by Nancy Truherimage1.jpg
Retreat from a Rising Sea
Orrin H. Pilkey, Linda Pilkey-Jarvis, and Keith C. Pilkey, 2016

The authors had a family connection to a beach-front vacation house. A concrete slab is all that remains of it, after two big hurricanes hit in 1969 and 2005. The Pilkeys learned that even after destructive events, people’s desires to live next to the beach are a big hurdle to any response to sea level rise. In addition, state-level coastal management programs have gradually decreased since the 1980s. Meanwhile, government subsidies have contributed to the rise of expensive coastside homes, hotels, and condominiums.

Even now, sea level rise, combined with major storms, has caused enormous damage and risk to low-lying cities and other residential areas. Examples of such cities are Miami, Florida, and Jakarta, Indonesia. Underlying Miami is very porous and permeable limestone, such that water rises into the city, whether or not seawalls are present. Areas at risk from sea level rise around the world are, for example, Kivalina, Alaska, Recife, Brazil, and the entire countries of Bangladesh and the Netherlands. People are vulnerable to food insecurity, illness, injury, and death. Many will flee as refugees.

Sea level rise, current and future, results from a number of factors, including increase in the volume of the oceans caused by climate-change related heat, and the melting of the world’s glaciers and ice sheets (Greenland and Antarctica). Additional factors include subsidence of river-delta land and increased runoff from land due to decrease of water absorption and the increase of impervious surfaces in cities and towns.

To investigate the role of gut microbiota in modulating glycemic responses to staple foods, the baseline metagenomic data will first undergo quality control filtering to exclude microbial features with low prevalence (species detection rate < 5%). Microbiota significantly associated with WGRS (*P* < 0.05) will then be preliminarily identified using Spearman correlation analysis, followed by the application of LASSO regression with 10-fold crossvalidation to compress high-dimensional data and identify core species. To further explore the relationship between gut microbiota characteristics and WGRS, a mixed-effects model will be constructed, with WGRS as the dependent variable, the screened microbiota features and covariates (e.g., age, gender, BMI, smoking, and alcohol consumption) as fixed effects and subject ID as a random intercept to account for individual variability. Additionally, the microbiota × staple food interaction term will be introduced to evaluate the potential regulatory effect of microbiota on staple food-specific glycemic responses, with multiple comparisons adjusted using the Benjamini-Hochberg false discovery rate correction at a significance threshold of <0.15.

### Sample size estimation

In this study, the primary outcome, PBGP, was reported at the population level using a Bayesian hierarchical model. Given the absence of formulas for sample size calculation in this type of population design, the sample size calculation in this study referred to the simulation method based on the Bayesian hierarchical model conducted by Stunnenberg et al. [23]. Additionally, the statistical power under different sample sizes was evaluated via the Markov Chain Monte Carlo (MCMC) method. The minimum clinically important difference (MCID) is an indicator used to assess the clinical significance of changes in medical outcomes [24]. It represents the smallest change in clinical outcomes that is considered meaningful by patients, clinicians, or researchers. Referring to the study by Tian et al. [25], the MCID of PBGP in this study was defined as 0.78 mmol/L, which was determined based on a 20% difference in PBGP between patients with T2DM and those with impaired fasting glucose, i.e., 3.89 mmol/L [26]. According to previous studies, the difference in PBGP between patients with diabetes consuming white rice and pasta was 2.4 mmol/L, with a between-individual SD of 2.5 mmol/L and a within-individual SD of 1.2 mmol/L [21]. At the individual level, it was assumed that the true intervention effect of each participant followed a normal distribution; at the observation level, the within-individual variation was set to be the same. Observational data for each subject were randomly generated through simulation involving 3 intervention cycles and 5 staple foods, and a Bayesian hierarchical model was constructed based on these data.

We really have only two choices regarding sea level rise in nonurban shoreline locations. We can plan now for a methodical retreat, or later, chaotically, in response to devastating storms. Funding will not be available in the future to save tourist communities, since it will be needed to defend the world’s big cities.

The good news is that we now understand a great deal about all this. Local and national governments have begun to take appropriate steps for adaptation to sea-level rise. But more can be done, and the book provides details. “Neither time nor tide is in our favor”.

Orrin H. Pilkey is an Emeritus Professor in the Duke University Division of Earth and Ocean Sciences. Family members: Linda Pilkey-Jarvis is a geologist at the Washington State Department of Ecology, and Keith C. Pilkey is a judge and coauthor with Orrin H. Pilkey of “Global Climate Change: A Primer.”